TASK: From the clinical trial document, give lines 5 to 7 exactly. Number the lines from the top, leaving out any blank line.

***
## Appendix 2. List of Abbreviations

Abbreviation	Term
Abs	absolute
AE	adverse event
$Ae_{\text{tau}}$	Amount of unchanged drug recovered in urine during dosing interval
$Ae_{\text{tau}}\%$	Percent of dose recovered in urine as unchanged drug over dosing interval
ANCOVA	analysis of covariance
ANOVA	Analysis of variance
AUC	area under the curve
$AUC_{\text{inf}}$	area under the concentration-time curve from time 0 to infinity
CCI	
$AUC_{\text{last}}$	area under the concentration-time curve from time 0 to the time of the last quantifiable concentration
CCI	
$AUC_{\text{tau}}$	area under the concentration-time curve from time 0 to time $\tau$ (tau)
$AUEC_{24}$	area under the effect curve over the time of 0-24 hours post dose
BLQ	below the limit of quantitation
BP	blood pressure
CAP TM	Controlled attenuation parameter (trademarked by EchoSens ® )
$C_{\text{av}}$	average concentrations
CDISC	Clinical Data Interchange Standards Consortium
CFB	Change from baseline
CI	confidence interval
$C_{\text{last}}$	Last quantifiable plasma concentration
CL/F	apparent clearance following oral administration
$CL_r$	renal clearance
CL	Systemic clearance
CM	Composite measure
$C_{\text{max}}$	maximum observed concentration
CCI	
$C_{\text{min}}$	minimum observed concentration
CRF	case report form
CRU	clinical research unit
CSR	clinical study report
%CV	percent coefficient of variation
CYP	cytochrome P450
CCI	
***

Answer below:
$Ae_{\text{tau}}$	Amount of unchanged drug recovered in urine during dosing interval
$Ae_{\text{tau}}\%$	Percent of dose recovered in urine as unchanged drug over dosing interval
ANCOVA	analysis of covariance